The Perryville Board of Town Commissioners voted to not change the town's zoning code on signage regulations during Tuesday's town hall meeting.
It had been previously requested by Commissioner Michael Dawson in July to change the regulations to allow pylon signs in a commercial area near the I-95 interchange.
Local land owner Steve Feazell initially approached the town about the change, so he could erect a pylon sign on his property on Route 222.
It was Feazell's hope that having the option of a pylon sign would attract a fast food restaurant or convenience store to the property.
Mayor Jim Eberhardt and the other commissioners asked the planning commission, which Dawson sits in on, to review the regulations and make a recommendation on the request.
The commission recommended the town not change the sign regulations and that recommendation was upheld.
Fire company grant
After months of back and forth, the town approved a $55,000 grant for the Community Fire Company of Perryville to partially fund its full-time EMS service.
"The agreement runs through the balance of this fiscal year and provides $55,000 of funding now, with an additional $25,000 if and when appropriated by the board," wrote Town Administrator Denise Breder in an e-mail Wednesday.
The fire company made the grant request earlier this year, hoping to fund the 24/7 program.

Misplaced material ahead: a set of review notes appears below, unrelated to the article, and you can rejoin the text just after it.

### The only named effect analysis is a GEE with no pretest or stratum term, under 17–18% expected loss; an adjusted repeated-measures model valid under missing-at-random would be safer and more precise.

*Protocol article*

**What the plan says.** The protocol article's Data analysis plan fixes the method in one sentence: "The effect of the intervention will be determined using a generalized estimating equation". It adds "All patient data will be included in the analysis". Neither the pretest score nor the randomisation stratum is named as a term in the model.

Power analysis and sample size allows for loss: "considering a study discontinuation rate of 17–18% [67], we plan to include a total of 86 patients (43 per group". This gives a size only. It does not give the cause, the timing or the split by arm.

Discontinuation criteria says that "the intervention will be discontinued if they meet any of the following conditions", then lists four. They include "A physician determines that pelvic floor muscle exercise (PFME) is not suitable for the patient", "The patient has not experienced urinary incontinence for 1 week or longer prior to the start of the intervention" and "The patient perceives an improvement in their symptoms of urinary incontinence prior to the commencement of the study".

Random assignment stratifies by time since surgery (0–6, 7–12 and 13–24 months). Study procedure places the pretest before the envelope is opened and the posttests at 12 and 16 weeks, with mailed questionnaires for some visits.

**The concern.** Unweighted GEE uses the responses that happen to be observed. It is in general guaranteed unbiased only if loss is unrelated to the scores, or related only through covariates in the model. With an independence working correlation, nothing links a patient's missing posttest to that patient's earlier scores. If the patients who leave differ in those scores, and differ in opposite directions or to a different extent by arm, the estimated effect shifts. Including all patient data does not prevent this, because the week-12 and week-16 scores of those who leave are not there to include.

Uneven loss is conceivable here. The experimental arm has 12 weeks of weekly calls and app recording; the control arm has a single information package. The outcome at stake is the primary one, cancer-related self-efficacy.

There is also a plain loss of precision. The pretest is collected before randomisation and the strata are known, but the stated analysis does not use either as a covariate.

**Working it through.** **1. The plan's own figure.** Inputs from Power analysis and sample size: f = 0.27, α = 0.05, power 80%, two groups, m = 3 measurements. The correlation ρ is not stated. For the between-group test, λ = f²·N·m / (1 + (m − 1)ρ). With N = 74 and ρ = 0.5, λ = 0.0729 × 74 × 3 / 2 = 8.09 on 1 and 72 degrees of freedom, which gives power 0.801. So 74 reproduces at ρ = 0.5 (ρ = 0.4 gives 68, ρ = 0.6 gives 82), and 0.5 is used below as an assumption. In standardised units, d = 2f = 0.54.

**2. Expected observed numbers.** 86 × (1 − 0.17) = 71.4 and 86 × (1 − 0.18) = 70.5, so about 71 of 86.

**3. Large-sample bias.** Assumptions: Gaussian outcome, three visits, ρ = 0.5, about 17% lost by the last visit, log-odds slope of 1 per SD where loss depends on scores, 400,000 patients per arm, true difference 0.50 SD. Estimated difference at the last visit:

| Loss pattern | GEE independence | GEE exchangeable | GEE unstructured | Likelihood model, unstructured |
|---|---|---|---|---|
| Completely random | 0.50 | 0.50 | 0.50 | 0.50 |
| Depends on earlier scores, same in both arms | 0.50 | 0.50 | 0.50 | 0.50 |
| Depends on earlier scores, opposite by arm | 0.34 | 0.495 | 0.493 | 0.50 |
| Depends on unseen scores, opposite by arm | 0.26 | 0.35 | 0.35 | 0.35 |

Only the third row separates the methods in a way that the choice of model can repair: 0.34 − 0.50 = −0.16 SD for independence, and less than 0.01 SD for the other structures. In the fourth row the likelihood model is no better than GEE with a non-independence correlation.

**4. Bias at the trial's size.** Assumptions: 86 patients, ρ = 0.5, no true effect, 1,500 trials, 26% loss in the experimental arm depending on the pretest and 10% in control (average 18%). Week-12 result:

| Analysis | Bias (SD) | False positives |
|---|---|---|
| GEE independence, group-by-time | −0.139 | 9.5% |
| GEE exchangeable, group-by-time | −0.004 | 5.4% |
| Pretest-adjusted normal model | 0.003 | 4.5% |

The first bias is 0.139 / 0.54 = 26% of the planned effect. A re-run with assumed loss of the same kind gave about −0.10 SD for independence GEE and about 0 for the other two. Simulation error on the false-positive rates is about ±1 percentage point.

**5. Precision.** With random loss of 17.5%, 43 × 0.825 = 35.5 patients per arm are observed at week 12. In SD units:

Voting in line with staff recommendation, a request from the residents to create a dog park on vacant property near the river was denied.
Town staff and commissioners raised questions during October's work session over the safety of the dogs and residents, if there was enough space for a dog park and who would be responsible for maintaining the park.
Modification to revitalization grant award
Arrowhead Properties, the owner of the Shops at Perryville, will have its grant for downtown revitalization changed to reflect the project in which the money will be used.
"They were granted $10,000 to install a standing seam metal roof and some related work, which was expected to cost approximately $42,000 in total," Breder wrote. "They requested to change that grant to installing a shingle roof for a cost of approximately $11,000 with $10,000 of that being grant."
The grant review committee reviewed the request and recommended if Arrowhead chooses to accept the grant that it still be required to install the standing seam metal roof with a 6-month extension to do the work.
In other business during Tuesday's meeting:
Outward Bound Baltimore was given permission to camp out at the Community Park on Nov. 13.
A Government Works' Proclamation was read and a presentation was made to April Sumpter, owner of Box Car Avenue Ice Cream Shop, as the first to complete a Downtown Revitalization Grant.
$5,250 was reserved from local impact grant funding last year to install security cameras at various parks in town. A budget amendment was approved to take that money out of reserve and use it this fiscal year.